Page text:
Taylor, in charge since July 1990, gave notice of his intention to quit last Thursday, when it became apparent he no longer enjoyed the majority support of the Football Association, who paid him pounds 140,000 a year. He leaves with eight months of his contract to run, having negotiated compensation of about pounds 90,000.
Taylor bows out as the first England manager for 16 years not to qualify for the World Cup. He succeeded Bobby Robson in 1990, immediately after England were unlucky not to reach that final, losing to Germany, the eventual winners, in a semi-final penalty shoot-out.
Taylor's credentials were comparatively modest successes with Aston Villa and Watford, both of whom had finished runners-up in the old First Division under his blue-collar guidance.
He took England to the 1992 European Championship finals, but they returned from Sweden without winning a match.
For the World Cup, Taylor declared himself 'well satisfied' when England were drawn in qualifying Group 2. His satisfaction was brief. The first match, at home to Norway, was one England were expected to win, but a 1-1 draw got them off on the wrong foot. When they failed to beat the Dutch at Wembley, after leading 2-0, their campaign disintegrated.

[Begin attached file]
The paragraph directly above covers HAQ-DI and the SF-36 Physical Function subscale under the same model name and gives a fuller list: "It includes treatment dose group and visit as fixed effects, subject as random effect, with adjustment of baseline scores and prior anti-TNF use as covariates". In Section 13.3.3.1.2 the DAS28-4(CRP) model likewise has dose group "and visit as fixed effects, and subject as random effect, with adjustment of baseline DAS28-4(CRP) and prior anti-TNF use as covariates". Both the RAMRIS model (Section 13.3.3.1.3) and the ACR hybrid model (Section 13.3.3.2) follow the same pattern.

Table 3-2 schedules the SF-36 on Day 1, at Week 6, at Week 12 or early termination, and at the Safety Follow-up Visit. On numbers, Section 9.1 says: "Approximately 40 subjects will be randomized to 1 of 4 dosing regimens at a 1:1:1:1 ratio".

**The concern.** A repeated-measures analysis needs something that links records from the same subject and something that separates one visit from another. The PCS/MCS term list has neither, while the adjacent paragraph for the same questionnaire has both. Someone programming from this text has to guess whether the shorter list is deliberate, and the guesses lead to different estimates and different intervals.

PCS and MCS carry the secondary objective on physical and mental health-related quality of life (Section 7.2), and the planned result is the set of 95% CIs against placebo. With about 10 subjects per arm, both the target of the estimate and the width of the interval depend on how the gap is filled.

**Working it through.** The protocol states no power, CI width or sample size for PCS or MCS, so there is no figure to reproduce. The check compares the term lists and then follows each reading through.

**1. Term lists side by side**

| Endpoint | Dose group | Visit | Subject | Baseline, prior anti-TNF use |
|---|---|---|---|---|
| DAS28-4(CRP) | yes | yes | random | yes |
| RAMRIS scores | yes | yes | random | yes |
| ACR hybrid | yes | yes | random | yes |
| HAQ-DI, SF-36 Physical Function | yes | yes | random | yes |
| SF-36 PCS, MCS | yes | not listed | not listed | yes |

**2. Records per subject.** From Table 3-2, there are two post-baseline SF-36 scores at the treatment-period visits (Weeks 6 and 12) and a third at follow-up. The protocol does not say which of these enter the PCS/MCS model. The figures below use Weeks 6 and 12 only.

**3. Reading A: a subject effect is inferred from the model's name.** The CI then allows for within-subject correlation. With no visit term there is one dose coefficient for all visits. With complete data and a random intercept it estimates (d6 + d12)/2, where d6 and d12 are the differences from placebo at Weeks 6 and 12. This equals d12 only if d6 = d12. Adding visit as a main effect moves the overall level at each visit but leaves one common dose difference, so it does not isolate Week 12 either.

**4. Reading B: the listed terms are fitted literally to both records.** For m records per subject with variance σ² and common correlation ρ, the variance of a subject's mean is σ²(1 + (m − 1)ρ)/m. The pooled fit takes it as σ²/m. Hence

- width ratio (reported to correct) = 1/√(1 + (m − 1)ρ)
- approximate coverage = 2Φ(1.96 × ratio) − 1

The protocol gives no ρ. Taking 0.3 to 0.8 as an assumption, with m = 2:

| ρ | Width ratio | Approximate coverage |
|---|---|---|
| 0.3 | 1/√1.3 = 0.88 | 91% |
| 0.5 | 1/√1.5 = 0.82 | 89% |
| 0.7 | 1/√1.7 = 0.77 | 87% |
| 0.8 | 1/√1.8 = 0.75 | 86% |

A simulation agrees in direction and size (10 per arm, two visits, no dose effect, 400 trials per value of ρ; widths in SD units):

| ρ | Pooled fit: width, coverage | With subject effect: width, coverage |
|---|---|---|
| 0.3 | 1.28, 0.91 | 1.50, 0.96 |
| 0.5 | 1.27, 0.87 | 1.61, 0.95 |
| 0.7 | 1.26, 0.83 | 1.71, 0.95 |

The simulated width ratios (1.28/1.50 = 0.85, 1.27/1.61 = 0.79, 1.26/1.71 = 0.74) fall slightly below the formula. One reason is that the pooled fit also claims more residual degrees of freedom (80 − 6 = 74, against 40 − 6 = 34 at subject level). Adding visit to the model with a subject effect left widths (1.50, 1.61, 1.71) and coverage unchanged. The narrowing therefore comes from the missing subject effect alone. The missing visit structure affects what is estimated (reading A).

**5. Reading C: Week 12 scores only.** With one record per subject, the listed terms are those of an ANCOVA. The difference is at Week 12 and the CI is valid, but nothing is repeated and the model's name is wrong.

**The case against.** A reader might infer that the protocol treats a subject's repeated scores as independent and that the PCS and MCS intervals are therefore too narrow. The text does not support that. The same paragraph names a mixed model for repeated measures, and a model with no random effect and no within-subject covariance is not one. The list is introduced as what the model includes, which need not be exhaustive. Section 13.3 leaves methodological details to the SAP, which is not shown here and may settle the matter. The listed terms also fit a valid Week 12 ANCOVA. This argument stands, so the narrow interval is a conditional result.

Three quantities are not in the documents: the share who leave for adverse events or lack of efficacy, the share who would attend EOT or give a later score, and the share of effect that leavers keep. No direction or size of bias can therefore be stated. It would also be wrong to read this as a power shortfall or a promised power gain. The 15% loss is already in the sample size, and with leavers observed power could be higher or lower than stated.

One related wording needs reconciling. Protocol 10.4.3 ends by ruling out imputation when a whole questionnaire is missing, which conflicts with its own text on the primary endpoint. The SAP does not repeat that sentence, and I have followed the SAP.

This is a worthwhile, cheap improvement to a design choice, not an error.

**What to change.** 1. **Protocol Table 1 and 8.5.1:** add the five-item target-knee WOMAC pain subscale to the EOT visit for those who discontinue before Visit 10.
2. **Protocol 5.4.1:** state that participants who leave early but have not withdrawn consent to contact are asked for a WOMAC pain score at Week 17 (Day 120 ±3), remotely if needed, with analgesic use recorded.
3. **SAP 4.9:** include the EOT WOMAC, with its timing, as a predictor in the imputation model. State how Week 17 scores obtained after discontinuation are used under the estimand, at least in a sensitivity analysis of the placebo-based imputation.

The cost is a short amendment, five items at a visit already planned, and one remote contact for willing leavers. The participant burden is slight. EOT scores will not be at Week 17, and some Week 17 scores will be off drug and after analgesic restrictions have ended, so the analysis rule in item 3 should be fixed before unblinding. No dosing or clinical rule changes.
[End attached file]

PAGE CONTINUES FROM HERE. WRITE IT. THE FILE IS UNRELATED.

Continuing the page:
Taylor was unlucky with injuries, but was too quick to discard experienced players of proven quality, such as Chris Waddle and Peter Beardsley. Capricious selection and muddled tactics confused his team and fuelled mounting criticism which culminated in Monday's denunciation by Charles Hughes, the FA's director of coaching, who blamed England's decline on managerial indecision and inconsistency.
Taylor plans to resume his career in club management, possibly with Wolverhampton Wanderers. The FA will replace him with a caretaker for the rest of the season. Howard Wilkinson, of Leeds United, is ante-post favourite for the job proper.
Failure of a proud man, page 40
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